Prelinguistic skills, or pre-language skills, begin to develop as soon as your baby is born! This means that long before your baby says their first word, they are learning valuable non-verbal skills such as eye-contact, joint attention, motor imitation, facial expressions, gestures such as pointing, and more! Supporting these early skills is important, as your baby will rely on them as he or she learns to communicate with you. Identifying prelinguistic difficulties and targeting them early can prevent language delays and further difficulties in language development as your child reaches the expected age to begin using words.
A baby who does not look at their mother’s face and lips while listening to her speech will not receive enough input or opportunities to hear the language they need in order to attach meaning to auditory stimuli (speech sounds). As soon as a baby is born, they begin to watch their mother’s face, and recognize or differentiate it from others. It is important for a baby to make eye contact and spend time looking at their parents’ lips in order to gain information about oral motor movement and language.
Infants learn to discriminate the phonemes, or speech sounds of their mother’s language while still in the womb, and they continue to learn recognition of human voices and speech sounds as soon as they are born! It is important to talk to your baby as much as possible, as this will help them learn to filter out background noise and identify human voices!
A child who struggles with joint attention will also have fewer opportunities to learn basic concepts, vocabulary, and more. Engaging in joint attention is vital for your baby’s speech and language development, because joint attention is needed in order to learn new words and understand the social, reciprocal (back and forth) aspect of communication.
Smiling and Facial Expressions
Babies begin to smile around 6 weeks, and this influences a parent to increase and tailor their own communication in response. Smiling is an important prelinguistic skill, because it supports social interaction between a baby and parent long before the baby is ready for verbal interaction to occur.
At around 3 months, a baby will begin to show signs of excitement through movements and sounds in response to familiar situations. Gestures and facial expressions are an important part of a baby’s anticipation response, and forming routines will support your baby’s comprehension and understanding of gestures and facial expressions. Responding to a baby’s excitement and establishing consistent routines will support their understanding of gestures and facial expressions associated with them.
Turn-taking begins long before language development, in the form of silly sounds, exclamations, and actions! At first, it occurs when a parent interprets their baby’s noises and actions, and subsequently adds words and actions. Eventually, a baby will begin to play a more active role in turn-taking by copying actions, silly sounds, and eventually words!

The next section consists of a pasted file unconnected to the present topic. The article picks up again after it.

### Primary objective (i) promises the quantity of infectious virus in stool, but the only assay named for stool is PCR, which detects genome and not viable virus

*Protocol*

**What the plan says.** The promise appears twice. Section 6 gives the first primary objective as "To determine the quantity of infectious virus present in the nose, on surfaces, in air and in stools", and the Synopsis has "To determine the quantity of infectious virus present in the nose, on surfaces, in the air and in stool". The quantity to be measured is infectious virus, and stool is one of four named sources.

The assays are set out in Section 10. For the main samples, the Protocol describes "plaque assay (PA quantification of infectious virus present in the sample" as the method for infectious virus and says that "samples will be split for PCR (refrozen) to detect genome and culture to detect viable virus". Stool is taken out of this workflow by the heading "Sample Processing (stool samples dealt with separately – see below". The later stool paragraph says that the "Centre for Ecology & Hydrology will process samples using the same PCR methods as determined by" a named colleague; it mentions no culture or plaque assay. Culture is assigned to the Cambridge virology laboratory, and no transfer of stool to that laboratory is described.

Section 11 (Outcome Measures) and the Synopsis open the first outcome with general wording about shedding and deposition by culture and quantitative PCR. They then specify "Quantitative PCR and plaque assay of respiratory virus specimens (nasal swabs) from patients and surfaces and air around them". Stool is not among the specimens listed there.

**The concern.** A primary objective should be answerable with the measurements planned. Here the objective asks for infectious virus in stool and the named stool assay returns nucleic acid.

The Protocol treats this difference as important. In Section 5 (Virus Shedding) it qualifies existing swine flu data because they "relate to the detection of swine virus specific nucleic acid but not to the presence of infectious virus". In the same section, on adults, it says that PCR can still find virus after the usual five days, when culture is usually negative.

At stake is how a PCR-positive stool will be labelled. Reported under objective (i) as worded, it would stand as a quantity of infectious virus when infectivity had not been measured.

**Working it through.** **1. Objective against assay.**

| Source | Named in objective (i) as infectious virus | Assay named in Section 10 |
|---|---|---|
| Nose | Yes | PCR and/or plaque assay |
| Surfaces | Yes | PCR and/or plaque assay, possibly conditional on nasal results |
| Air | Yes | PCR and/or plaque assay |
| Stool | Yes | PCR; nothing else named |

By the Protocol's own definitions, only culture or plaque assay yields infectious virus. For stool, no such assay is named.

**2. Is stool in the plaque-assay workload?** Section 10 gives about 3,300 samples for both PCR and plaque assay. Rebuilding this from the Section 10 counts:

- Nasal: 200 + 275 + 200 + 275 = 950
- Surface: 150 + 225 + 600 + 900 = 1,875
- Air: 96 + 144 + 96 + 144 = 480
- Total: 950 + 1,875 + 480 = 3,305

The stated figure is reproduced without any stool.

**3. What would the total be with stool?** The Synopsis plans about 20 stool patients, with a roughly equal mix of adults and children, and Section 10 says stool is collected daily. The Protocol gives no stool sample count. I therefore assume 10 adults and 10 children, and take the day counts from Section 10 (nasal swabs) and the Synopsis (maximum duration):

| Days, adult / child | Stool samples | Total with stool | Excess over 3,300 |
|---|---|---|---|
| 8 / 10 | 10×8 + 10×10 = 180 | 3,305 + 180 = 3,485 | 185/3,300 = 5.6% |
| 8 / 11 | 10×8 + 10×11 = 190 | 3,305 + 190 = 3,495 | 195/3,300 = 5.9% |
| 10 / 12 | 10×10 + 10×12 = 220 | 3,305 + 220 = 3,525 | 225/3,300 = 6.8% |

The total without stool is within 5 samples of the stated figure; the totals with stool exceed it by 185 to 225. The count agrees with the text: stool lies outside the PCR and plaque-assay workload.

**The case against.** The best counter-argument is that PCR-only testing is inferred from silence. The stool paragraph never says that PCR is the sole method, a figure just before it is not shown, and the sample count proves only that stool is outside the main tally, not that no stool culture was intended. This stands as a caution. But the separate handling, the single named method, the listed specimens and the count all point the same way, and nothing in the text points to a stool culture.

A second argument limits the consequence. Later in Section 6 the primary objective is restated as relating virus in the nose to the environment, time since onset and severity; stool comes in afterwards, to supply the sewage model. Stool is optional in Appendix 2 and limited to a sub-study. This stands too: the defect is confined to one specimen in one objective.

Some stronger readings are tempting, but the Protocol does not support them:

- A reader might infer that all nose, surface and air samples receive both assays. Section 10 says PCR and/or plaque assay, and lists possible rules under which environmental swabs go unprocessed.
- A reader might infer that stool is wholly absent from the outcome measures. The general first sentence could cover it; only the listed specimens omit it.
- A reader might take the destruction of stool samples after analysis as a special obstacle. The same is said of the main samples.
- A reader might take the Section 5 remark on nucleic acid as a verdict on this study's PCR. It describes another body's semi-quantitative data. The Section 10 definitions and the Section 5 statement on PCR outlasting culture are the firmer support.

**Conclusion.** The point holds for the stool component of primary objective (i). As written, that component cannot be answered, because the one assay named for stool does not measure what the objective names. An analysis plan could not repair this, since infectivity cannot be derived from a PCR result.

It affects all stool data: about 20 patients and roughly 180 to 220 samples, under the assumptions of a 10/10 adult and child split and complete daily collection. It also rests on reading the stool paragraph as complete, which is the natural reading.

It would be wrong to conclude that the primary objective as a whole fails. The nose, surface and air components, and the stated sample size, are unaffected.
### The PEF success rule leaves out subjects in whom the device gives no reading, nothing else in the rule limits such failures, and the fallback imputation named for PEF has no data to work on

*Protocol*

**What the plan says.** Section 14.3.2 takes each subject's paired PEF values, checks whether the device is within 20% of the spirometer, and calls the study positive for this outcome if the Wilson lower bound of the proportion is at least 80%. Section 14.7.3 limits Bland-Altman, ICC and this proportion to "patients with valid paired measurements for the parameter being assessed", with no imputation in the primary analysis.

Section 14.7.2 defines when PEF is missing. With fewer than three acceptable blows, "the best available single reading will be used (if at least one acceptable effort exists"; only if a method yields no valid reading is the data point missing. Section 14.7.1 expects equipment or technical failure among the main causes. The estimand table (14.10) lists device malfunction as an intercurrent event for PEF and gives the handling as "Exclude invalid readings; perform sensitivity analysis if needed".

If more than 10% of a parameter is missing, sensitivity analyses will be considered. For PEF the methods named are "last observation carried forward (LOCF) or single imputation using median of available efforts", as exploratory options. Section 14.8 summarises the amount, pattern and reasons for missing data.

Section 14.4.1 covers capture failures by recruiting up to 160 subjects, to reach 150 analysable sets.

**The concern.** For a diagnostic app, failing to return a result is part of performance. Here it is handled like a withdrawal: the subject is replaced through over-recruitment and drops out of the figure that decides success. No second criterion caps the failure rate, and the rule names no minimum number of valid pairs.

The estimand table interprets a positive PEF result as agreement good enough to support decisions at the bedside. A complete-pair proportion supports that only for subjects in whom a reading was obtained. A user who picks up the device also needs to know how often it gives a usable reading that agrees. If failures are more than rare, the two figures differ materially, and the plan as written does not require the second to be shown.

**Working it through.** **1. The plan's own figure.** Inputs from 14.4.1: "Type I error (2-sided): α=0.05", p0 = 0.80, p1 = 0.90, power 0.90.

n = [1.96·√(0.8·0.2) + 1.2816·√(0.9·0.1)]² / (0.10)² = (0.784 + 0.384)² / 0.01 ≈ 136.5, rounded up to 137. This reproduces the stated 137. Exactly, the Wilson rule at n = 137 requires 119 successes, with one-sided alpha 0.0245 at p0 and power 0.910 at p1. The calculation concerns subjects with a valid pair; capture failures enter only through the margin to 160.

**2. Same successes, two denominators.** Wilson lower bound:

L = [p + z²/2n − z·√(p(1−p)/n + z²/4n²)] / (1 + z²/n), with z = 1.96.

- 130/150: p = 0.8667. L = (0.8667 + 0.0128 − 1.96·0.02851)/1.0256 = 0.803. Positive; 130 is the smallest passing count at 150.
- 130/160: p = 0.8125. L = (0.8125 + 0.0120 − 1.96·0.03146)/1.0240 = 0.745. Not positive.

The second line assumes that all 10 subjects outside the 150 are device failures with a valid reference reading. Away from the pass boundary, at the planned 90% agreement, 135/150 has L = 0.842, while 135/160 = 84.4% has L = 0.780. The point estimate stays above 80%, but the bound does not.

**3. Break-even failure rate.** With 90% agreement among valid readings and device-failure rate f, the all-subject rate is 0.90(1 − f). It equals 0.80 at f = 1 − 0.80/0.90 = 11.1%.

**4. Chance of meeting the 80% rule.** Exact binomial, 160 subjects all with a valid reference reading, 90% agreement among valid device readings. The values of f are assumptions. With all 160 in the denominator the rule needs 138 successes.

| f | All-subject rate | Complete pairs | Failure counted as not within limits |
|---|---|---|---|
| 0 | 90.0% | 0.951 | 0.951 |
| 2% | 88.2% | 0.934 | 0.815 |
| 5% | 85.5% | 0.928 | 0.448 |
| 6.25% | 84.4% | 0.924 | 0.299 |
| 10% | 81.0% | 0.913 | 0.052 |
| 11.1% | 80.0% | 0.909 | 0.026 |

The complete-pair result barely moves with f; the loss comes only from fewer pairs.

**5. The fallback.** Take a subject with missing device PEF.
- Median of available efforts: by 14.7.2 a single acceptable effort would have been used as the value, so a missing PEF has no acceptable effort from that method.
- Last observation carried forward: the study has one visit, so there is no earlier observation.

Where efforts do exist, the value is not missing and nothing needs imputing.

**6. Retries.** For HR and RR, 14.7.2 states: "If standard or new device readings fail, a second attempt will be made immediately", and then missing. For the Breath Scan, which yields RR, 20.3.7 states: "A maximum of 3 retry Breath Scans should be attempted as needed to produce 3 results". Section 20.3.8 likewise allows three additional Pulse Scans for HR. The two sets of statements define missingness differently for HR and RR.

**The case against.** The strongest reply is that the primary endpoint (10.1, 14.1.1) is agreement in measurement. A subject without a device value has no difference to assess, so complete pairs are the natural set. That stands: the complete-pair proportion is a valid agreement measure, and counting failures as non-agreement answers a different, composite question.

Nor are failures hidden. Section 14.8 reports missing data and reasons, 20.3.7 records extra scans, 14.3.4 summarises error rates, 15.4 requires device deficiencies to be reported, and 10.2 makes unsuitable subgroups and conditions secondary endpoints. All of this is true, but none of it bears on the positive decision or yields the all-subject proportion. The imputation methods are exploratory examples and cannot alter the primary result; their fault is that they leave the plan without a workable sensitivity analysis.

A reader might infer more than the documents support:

Before a baby begins to imitate vocal sounds, they will often first imitate gestures and motor movements, such as clapping. Watching and copying general motor movements is a sign that your baby’s imitation skills are emerging! Motor imitation typically develops before 9 months of age.
Imitation initially includes copying playful vocal sounds (such as smacking lips or kisses) and exclamations (such as “Oh!” and copying facial expressions). This gradually develops into imitation of words and sentences. Children initially learn language by copying, and development of sound imitation skills sets children up for successful imitation of words.
As a baby begins to engage in more reciprocal (back and forth) interactions with their parent, they will begin to adjust their body orientation toward a speaker, and turn to listen and look at a speaker. This indicates an understanding that words (or focalization) have meaning!
Understanding cause-and-effect is an important cognitive skill for a baby to develop, because it helps a child begin to understand that their actions (and later their words) have an effect on the world around them.
By 12 months, a baby will begin directing and gaining their parent’s attention by touching or tapping, and pointing. This skill emerges from joint attention, and encourages increased parent-child interactions as the child points out preferred toys or events happening around them. Soon, words take the place of pointing at tapping.
Initiation occurs when a child initiates an interaction with others to get their needs met or to play. A child will deliberately attempt to gain attention rather than waiting passively for needs to be met. Initiation is the beginning of functional communication.
Eye gaze, facial expressions, pointing, gestures, head shaking, and nodding are all forms of non-verbal communication that continue throughout the lifetime! Before a baby is motorically ready to begin speaking words, they will learn to understand others and express themselves using nonverbal communication.
Common signs that your baby is having difficulties with developing prelinguistic skills may include:
- Increased behaviors and tantrums
- Becoming easily frustrated
- Difficulties playing with others
- Lack of reciprocation
- Lack of or difficulty with imitation